Thieves Like Us (Altman, 1974)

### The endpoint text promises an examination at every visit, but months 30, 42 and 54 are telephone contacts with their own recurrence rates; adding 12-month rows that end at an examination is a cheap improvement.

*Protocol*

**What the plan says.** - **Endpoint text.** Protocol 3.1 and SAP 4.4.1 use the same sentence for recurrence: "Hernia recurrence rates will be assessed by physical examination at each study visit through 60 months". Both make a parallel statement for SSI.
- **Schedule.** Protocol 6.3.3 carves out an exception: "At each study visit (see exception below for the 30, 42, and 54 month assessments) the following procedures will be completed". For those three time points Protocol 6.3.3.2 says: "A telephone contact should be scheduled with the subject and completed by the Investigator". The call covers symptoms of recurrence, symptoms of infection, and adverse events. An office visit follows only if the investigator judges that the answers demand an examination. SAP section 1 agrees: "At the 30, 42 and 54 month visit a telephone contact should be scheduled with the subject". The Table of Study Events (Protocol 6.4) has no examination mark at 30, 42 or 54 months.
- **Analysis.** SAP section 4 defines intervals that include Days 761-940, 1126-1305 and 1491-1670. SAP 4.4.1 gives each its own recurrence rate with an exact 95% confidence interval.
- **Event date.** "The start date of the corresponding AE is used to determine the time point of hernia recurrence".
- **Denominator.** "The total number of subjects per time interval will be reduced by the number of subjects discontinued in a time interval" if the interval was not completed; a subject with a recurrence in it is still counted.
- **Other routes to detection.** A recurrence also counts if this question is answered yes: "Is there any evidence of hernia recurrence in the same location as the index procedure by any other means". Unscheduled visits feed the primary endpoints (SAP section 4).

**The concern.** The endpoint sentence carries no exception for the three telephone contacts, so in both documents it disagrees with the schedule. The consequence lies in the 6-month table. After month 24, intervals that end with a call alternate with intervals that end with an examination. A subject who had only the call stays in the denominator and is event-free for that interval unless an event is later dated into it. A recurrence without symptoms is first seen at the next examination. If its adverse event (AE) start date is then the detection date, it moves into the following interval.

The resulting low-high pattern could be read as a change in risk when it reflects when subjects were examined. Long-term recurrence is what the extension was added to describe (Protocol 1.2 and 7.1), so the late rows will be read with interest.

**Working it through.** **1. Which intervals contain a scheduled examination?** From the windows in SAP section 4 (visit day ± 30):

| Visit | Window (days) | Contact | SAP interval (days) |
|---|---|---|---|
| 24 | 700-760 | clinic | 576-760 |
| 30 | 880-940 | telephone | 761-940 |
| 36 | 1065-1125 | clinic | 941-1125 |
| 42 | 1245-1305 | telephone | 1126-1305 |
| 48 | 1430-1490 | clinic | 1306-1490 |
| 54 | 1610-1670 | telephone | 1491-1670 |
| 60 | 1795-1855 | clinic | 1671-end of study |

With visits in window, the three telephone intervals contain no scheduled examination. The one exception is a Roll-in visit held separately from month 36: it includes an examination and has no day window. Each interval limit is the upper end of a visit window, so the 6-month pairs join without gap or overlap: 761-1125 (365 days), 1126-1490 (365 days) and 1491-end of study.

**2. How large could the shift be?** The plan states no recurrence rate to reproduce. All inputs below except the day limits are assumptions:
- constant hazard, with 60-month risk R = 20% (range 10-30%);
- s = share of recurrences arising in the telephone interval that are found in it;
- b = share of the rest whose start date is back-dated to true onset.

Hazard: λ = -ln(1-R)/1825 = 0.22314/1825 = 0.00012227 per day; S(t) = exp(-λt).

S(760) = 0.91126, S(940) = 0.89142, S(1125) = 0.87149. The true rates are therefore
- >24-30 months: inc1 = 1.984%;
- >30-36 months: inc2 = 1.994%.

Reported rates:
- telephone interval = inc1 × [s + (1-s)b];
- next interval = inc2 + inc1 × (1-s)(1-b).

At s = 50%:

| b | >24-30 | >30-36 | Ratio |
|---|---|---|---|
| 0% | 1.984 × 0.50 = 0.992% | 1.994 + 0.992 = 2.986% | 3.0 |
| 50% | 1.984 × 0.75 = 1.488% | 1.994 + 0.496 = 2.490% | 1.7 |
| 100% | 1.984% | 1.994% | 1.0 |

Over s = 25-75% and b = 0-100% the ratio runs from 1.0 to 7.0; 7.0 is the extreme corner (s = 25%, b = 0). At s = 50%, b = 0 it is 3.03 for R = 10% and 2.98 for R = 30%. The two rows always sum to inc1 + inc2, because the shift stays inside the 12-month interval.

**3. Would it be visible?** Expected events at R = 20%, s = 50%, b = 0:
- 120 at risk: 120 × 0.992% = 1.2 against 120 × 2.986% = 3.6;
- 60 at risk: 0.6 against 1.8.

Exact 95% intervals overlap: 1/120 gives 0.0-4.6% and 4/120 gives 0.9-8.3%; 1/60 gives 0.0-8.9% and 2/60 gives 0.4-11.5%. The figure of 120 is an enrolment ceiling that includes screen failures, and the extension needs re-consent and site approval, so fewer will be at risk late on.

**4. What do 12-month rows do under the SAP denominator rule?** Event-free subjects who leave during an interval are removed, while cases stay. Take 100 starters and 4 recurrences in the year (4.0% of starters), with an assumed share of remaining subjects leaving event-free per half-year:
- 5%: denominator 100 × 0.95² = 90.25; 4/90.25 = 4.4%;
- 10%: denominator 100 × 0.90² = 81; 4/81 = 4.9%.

A visually toned down Altman film, his patented aesthetics refrained to fit the story instead of running amuck, as seen later in The Company; and the result here is beautiful in every way. Shelly Duvall, as the trumped upon country girl who gets involved with David Carradine’s escaped convict, perfectly embodies the tragic loyalty and blind devotion not often seen in Altman’s heroines, and it creates a durable narrative center in a film filled with rambling anti-heroes and stunning, endless landscape shots. Most of all, Thieves Like Us solidifies Altman as a master storyteller, worthwhile, character driven stories outside the realm of the cinematic style he came to be known for. To me, this film stands tall in the Altman canon, not only because it separates itself from other similar narratives (less brutal than Badlands and more humane than Bonnie and Clyde) in subtle and nuanced ways (like the fast, fragmented violence and the fleeting notion of the gang mentality), but because it shows a series of events that seem loosely connected, but end up being disturbingly dependent on each other in terms of story and character. The emotional journey sneaks up on you as a viewer, and by the last sequence of visually distanced violence, I ended up caring much more deeply than expected for these lost souls.

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